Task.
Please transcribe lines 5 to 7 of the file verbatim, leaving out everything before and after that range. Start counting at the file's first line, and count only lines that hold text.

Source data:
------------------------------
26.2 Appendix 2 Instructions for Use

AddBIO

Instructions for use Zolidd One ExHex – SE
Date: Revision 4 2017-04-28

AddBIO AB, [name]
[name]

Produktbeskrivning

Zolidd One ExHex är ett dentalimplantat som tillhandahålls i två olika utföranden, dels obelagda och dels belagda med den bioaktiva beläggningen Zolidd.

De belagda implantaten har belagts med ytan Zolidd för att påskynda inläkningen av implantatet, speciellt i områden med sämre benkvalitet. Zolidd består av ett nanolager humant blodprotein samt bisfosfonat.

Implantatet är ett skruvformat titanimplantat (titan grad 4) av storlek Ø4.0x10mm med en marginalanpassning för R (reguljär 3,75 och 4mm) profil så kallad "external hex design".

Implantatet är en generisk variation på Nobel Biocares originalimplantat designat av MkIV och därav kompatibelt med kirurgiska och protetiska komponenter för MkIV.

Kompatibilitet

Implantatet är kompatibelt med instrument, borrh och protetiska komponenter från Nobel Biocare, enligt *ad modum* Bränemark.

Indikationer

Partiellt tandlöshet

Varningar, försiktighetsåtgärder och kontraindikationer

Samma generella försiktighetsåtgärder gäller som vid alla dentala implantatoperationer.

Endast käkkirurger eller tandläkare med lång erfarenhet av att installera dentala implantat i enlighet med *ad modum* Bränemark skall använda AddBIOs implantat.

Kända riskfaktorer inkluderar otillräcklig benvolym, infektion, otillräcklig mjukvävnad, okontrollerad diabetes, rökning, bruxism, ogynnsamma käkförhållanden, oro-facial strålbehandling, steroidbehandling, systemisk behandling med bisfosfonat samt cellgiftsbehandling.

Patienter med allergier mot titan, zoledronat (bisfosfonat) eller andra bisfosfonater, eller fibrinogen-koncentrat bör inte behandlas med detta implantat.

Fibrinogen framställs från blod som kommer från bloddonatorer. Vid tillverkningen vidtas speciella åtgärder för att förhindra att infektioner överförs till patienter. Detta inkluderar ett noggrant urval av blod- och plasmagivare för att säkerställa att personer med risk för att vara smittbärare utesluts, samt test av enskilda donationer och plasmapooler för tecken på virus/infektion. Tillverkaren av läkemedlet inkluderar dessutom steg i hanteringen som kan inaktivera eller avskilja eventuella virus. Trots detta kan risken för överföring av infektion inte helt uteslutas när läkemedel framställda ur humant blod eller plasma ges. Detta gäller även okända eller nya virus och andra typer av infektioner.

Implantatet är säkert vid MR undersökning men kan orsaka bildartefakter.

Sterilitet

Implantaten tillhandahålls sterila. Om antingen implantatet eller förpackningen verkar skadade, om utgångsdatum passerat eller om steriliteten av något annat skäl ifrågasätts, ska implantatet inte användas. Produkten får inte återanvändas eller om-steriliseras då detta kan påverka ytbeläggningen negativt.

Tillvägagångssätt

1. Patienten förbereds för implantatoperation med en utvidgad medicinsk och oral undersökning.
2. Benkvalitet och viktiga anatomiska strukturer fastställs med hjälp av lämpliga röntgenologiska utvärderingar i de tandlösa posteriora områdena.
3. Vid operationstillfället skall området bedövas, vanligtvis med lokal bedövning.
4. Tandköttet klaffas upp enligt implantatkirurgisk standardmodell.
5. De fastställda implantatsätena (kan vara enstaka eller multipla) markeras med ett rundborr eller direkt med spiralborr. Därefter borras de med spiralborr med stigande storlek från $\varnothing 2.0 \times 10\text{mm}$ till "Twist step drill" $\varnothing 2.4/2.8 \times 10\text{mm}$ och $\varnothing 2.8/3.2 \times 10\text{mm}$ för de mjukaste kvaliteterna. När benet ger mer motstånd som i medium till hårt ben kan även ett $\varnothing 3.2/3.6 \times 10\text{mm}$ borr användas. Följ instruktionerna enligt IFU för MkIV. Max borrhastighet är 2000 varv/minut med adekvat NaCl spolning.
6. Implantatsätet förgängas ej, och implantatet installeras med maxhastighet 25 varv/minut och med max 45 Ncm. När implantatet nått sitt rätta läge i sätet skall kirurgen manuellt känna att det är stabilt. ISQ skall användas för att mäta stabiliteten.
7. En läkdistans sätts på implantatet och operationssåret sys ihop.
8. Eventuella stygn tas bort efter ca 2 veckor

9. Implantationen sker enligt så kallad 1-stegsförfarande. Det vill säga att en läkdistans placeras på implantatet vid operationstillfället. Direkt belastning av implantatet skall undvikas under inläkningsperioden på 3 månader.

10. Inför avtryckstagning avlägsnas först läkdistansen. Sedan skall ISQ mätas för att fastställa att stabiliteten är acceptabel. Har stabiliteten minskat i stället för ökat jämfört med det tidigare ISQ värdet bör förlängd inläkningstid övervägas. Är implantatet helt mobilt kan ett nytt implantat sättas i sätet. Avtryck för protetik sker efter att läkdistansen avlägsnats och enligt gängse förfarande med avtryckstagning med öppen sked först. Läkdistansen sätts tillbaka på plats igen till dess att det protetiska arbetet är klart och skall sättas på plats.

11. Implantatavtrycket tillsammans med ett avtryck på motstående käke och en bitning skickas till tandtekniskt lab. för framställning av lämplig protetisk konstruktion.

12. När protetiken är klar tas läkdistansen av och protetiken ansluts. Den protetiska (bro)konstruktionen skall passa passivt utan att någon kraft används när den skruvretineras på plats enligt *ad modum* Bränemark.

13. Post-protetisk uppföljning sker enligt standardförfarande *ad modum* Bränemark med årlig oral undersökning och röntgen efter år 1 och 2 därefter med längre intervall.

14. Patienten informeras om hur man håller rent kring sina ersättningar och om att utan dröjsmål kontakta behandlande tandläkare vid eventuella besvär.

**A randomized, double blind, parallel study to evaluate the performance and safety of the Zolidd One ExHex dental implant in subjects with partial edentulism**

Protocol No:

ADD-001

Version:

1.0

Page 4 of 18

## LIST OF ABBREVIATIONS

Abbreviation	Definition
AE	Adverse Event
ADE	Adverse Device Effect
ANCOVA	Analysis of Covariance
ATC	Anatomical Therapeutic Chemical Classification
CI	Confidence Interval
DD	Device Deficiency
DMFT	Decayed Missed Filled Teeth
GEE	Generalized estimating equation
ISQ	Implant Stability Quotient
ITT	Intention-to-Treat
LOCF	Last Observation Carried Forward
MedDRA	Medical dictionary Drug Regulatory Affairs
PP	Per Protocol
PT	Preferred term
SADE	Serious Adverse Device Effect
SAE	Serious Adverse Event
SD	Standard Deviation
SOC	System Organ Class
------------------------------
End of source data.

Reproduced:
AddBIO AB, [name]
[name]

Produktbeskrivning